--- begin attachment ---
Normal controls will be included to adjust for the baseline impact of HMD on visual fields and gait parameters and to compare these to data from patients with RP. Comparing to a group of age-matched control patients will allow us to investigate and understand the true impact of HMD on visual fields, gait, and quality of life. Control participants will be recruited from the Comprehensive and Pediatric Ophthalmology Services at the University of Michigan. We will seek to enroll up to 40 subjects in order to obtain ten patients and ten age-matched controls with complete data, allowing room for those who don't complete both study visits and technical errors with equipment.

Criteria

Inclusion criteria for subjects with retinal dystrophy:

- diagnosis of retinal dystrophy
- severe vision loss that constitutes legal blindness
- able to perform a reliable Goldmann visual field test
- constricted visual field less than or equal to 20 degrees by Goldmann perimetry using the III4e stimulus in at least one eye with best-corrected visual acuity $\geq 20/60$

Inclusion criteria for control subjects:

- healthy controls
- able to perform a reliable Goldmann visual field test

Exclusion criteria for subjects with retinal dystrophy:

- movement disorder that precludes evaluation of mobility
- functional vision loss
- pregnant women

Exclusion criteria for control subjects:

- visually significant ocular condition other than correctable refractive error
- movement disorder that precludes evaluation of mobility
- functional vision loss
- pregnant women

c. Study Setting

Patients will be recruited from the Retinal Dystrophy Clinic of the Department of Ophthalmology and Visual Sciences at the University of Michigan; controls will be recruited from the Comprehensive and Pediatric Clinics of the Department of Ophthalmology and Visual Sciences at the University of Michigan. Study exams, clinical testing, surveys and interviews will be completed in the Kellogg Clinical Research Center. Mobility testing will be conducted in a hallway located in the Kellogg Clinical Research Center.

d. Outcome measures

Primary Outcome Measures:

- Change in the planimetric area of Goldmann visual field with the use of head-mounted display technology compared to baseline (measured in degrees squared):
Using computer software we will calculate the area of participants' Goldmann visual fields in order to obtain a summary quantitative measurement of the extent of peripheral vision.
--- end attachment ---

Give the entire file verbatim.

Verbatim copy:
Normal controls will be included to adjust for the baseline impact of HMD on visual fields and gait parameters and to compare these to data from patients with RP. Comparing to a group of age-matched control patients will allow us to investigate and understand the true impact of HMD on visual fields, gait, and quality of life. Control participants will be recruited from the Comprehensive and Pediatric Ophthalmology Services at the University of Michigan. We will seek to enroll up to 40 subjects in order to obtain ten patients and ten age-matched controls with complete data, allowing room for those who don't complete both study visits and technical errors with equipment.

Criteria

Inclusion criteria for subjects with retinal dystrophy:

- diagnosis of retinal dystrophy
- severe vision loss that constitutes legal blindness
- able to perform a reliable Goldmann visual field test
- constricted visual field less than or equal to 20 degrees by Goldmann perimetry using the III4e stimulus in at least one eye with best-corrected visual acuity $\geq 20/60$

Inclusion criteria for control subjects:

- healthy controls
- able to perform a reliable Goldmann visual field test

Exclusion criteria for subjects with retinal dystrophy:

- movement disorder that precludes evaluation of mobility
- functional vision loss
- pregnant women

Exclusion criteria for control subjects:

- visually significant ocular condition other than correctable refractive error
- movement disorder that precludes evaluation of mobility
- functional vision loss
- pregnant women

c. Study Setting

Patients will be recruited from the Retinal Dystrophy Clinic of the Department of Ophthalmology and Visual Sciences at the University of Michigan; controls will be recruited from the Comprehensive and Pediatric Clinics of the Department of Ophthalmology and Visual Sciences at the University of Michigan. Study exams, clinical testing, surveys and interviews will be completed in the Kellogg Clinical Research Center. Mobility testing will be conducted in a hallway located in the Kellogg Clinical Research Center.

d. Outcome measures

Primary Outcome Measures:

- Change in the planimetric area of Goldmann visual field with the use of head-mounted display technology compared to baseline (measured in degrees squared):
Using computer software we will calculate the area of participants' Goldmann visual fields in order to obtain a summary quantitative measurement of the extent of peripheral vision.